Similarly, space can figuratively “bounce up and down,” although it is more accurate to say that it compresses and relaxes like how air transmits sound waves. These spatial distortions are called “gravitational waves” and they travel at the speed of gravity. Therefore, if we detect gravitational waves, we can measure the speed of gravity. But warping space in ways scientists can measure is extremely difficult and beyond current technology. Fortunately, nature helped us.

Measurement of gravitational waves

In space, the planets orbit the stars. But sometimes stars revolve around other stars. Some of the stars were once massive and lived out their lives and died, leaving behind a black hole – the body of a dead, massive star. If two such stars die, then you can have two black holes orbiting each other. As they orbit, they emit a small (and currently undetectable) amount of gravitational radiation, which causes them to lose energy and move closer to each other. Eventually, the two black holes get close enough that they merge. This violent process releases massive gravitational waves. In the fraction of a second that two black holes merge, the merger releases more energy in gravitational waves than all the light emitted by all the stars in the visible Universe at the same time.

While gravitational radiation was predicted as early as 1916, it took scientists nearly a century to develop the technology to detect it. To detect these distortions, scientists take two pipes, each about 2.5 miles (4 kilometers) long, and orient them at 90 degrees, so that they form an “L .” Then they use a combination of mirrors and lasers to measure the length of both legs. Gravitational radiation changes the height of the two tubes differently, and when they see the correct pattern of height changes, they observe gravitational waves.

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The first observation of gravitational waves occurred in 2015, when two black holes located more than 1 billion light years away from Earth merged. While this is a very exciting moment in astronomy, it does not answer the question of the speed of gravity. For that, another observation is necessary.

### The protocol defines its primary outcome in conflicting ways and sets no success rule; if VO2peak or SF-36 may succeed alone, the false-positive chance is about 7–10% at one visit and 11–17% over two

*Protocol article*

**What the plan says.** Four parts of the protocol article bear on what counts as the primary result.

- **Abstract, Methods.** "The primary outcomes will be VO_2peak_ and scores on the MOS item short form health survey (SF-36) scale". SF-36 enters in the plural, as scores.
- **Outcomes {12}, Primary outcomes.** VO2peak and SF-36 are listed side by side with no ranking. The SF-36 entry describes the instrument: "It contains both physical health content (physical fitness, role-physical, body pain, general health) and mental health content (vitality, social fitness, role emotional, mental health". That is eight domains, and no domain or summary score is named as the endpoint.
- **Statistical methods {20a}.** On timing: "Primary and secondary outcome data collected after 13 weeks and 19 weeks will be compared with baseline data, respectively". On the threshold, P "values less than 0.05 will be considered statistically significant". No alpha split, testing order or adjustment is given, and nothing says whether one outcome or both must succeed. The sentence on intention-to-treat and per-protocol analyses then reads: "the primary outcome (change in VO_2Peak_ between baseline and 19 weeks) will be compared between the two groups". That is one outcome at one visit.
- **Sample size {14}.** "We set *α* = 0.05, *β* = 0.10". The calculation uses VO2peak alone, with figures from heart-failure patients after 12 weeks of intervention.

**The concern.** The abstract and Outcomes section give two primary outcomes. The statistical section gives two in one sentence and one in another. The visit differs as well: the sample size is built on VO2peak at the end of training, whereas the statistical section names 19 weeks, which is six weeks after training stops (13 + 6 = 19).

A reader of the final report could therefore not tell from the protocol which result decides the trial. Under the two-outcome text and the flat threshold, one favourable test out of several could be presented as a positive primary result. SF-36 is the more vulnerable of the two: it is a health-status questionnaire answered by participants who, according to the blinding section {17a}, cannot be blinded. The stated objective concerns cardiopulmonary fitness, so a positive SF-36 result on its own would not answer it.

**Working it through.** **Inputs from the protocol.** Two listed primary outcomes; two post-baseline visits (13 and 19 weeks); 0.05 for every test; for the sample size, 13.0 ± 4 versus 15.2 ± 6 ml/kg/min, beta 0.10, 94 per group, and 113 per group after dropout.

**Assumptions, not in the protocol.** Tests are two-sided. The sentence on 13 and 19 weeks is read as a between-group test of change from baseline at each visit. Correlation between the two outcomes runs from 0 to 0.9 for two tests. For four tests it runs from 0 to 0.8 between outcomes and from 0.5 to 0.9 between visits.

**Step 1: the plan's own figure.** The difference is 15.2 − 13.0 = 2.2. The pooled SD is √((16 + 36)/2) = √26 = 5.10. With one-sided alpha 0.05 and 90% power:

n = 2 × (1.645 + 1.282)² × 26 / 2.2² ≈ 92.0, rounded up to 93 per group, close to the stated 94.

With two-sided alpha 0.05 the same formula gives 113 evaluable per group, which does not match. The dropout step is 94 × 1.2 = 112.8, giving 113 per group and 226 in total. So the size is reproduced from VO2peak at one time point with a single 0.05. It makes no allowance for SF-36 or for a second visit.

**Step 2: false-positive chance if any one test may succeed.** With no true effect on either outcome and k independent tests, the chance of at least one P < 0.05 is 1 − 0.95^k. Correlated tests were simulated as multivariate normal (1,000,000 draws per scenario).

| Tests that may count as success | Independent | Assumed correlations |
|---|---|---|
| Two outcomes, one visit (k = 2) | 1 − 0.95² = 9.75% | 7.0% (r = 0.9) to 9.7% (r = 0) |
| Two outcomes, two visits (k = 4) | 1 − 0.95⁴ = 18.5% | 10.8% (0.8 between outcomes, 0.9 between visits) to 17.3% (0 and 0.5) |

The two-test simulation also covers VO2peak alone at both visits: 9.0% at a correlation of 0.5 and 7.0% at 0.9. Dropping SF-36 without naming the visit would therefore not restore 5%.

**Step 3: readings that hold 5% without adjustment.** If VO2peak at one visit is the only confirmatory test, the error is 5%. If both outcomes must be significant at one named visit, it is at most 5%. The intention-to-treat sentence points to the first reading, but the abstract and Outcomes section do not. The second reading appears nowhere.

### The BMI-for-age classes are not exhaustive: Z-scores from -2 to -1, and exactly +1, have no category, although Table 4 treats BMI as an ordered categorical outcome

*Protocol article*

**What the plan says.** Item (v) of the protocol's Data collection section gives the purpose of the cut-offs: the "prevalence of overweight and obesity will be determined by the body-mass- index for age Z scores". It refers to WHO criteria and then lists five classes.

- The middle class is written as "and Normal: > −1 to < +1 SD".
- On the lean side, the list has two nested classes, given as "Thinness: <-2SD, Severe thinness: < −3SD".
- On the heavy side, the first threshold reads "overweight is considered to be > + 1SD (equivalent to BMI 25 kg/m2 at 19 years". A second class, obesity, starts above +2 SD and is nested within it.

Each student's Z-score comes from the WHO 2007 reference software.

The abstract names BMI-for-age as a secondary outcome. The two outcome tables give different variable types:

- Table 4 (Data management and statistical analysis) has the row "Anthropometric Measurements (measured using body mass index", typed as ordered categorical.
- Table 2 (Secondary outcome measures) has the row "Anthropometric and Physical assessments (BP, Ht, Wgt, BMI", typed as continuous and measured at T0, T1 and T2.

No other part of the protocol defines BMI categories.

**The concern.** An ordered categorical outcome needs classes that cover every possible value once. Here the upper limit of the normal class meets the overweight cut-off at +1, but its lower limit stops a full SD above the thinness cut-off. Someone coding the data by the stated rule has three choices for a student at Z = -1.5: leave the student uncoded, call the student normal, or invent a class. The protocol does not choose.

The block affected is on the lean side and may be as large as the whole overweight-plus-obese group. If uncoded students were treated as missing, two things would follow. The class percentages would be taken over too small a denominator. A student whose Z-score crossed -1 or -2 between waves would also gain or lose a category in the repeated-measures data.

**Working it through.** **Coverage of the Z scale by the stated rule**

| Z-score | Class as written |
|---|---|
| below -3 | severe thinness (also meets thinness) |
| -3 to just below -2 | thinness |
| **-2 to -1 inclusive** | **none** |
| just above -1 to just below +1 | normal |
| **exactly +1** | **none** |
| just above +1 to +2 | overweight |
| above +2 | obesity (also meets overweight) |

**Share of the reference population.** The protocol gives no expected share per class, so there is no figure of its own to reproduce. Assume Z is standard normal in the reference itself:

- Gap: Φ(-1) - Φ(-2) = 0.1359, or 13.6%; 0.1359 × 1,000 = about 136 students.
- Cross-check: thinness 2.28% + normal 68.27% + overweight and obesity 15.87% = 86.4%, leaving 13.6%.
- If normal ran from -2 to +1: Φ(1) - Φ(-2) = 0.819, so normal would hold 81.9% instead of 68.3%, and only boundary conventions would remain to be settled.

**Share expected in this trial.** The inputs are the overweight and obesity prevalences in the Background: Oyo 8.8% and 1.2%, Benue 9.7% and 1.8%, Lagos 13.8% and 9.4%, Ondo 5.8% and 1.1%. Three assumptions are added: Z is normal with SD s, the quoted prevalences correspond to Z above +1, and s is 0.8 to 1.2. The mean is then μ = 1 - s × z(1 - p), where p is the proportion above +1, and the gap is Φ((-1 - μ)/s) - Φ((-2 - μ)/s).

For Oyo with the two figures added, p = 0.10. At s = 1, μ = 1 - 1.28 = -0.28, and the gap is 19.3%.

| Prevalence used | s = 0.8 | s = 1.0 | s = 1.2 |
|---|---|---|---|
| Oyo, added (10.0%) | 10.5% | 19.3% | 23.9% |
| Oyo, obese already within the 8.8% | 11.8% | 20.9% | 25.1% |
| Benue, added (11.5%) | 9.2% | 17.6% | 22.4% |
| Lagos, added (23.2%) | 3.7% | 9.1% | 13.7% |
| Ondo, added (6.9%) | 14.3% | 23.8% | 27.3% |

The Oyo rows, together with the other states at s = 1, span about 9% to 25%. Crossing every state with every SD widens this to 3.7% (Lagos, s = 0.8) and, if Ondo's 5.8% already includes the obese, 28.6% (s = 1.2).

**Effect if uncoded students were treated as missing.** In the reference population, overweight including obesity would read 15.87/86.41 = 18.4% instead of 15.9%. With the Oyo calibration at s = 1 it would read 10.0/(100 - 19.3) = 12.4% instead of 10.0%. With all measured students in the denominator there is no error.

Although gravitational waves are emitted when two black holes collide, that is not the only possible cause. Gravitational waves are also emitted when two neutron stars collide. Neutron stars are also burnt out stars – similar to black holes, but lighter. Furthermore, when neutron stars collide, they not only emit gravitational radiation, they also emit a powerful burst of light that can be seen throughout the Universe. To determine the speed of gravity, scientists need to see the merger of two neutron stars.

In 2017, astronomers got their chance. They detected a gravitational wave and a little more than two seconds later, the orbital observatories detected gamma radiation, which is a form of light, from the same location in space coming from a galaxy located 130 million which is light years away. Finally, astronomers found what they needed to determine the speed of gravity.

The merger of two neutron stars emits light and gravitational waves at the same time, so if gravity and light have the same speed, they should be detected on Earth at the same time. Because of the distance to the galaxy these two neutron stars reside, we know that the two types of waves traveled about 130 million years and arrived within two seconds of each other.

So, that’s the answer. Gravity and light travel at the same speed, determined by a precise measurement. It proved Einstein once again, and it showed something profound about the nature of space. Scientists hope to one day fully understand why these two very different phenomena have the same speed.